Kelty immediately shot off letters to the AMP and the other finance houses reminding them that he was a leading “trustee on some superannuation boards” directing funds worth billions of dollars and suggesting that the campaign against Lew and Fox be dropped. He also persuaded Keating to launch a tirade in parliament against AMP, branding its managers as “donkeys”. At this time, Lew had a personal fortune of $530 million and Fox was worth more than $500 million.

In 1997 Kelty came to the defence of yet another Coles Myer top executive, Brian Quinn. Even though Quinn had been found guilty of defrauding the company of $4.3 million, Kelty gave him a character reference, telling the court that he considered Quinn “very honest and a person of the highest integrity.”

Kelty's period in office produced lucrative pickings for the union bureaucracy. He pioneered the establishment of joint union-employer controlled superannuation funds. Instead of workers receiving pay increases, employers contributed to the super schemes.

Senior union officials, including Kelty, sat on superannuation boards and other union-related companies, administering multimillion dollar property and other investments. By 1995, according to one estimate, the unions controlled super funds worth nearly $8 billion.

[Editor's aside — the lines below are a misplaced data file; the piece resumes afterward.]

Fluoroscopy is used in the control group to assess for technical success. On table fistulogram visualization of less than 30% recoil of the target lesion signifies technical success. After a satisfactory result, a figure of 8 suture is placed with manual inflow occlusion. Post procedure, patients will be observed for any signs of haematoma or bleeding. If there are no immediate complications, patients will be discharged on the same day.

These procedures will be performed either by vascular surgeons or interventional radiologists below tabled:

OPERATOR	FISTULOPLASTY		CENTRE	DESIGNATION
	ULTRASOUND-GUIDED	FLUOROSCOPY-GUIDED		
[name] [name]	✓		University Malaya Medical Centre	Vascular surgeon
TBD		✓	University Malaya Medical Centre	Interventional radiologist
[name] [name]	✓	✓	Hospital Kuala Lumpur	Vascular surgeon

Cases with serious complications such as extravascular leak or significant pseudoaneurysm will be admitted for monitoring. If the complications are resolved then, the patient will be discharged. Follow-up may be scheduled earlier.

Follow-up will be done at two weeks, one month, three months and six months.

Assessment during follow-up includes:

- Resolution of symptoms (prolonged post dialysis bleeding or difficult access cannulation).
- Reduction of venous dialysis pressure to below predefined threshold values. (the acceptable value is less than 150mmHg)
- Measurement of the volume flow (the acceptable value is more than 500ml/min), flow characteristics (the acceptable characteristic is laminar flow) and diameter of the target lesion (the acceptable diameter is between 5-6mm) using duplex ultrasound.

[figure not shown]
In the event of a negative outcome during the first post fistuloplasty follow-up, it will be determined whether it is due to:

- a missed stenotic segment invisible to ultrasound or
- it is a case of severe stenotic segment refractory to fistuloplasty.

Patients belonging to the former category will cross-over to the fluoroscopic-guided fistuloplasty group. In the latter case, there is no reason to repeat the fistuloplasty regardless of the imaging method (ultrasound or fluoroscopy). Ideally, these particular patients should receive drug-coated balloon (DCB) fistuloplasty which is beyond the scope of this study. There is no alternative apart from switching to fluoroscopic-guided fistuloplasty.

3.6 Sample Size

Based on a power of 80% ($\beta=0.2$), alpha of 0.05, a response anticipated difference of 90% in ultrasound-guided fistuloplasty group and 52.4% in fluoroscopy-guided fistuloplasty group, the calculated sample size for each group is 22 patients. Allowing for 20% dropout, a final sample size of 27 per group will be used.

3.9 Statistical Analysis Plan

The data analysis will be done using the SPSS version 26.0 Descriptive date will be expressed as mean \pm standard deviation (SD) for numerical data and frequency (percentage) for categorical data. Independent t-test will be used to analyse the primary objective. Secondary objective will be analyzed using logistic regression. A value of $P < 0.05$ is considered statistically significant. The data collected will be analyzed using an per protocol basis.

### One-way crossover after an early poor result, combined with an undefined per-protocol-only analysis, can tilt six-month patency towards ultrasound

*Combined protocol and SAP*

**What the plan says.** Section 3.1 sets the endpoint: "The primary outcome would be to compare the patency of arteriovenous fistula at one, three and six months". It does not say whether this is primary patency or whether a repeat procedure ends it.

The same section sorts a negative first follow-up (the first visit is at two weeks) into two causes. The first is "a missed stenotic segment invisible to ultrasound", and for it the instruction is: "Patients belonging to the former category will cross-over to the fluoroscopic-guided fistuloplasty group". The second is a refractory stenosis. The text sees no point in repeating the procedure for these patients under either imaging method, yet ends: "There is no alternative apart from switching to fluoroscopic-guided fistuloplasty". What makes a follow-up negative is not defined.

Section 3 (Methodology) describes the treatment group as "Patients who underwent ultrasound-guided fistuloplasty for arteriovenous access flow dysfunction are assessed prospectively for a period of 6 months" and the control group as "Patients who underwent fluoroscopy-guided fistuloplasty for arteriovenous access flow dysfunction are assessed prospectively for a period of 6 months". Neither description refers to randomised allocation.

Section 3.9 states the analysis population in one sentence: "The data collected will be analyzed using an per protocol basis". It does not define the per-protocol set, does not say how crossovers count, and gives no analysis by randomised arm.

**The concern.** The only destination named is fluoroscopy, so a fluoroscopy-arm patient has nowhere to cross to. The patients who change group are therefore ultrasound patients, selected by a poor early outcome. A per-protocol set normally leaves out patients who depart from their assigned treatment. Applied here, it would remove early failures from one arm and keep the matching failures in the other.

The “wage restraint” preached by the union leadership did not extend to their own incomes. Kelty received a base salary well in excess of $70,000 a year. On top of this he enjoyed generous accommodation, meal, travel and entertainment allowances with the unlimited use of an ACTU car—not to mention the hefty fees he pocketed for sitting on the board of the Reserve Bank and other institutions.

The very fact that such a figure as Kelty could come to the head of the trade unions and remain there unchallenged for so long raises fundamental questions about the nature of these organisations and the state of the workers movement as a whole.

Kelty's tenure in office saw the logic of the politics of unionism openly demonstrated. The unions' nationalist and pro-capitalist perspective, which insists that the interests of the working class are bound-up with the continued existence of the profit system and the health of their “own” national employers—has been consummated in the transformation of these organisations into direct agencies for big business.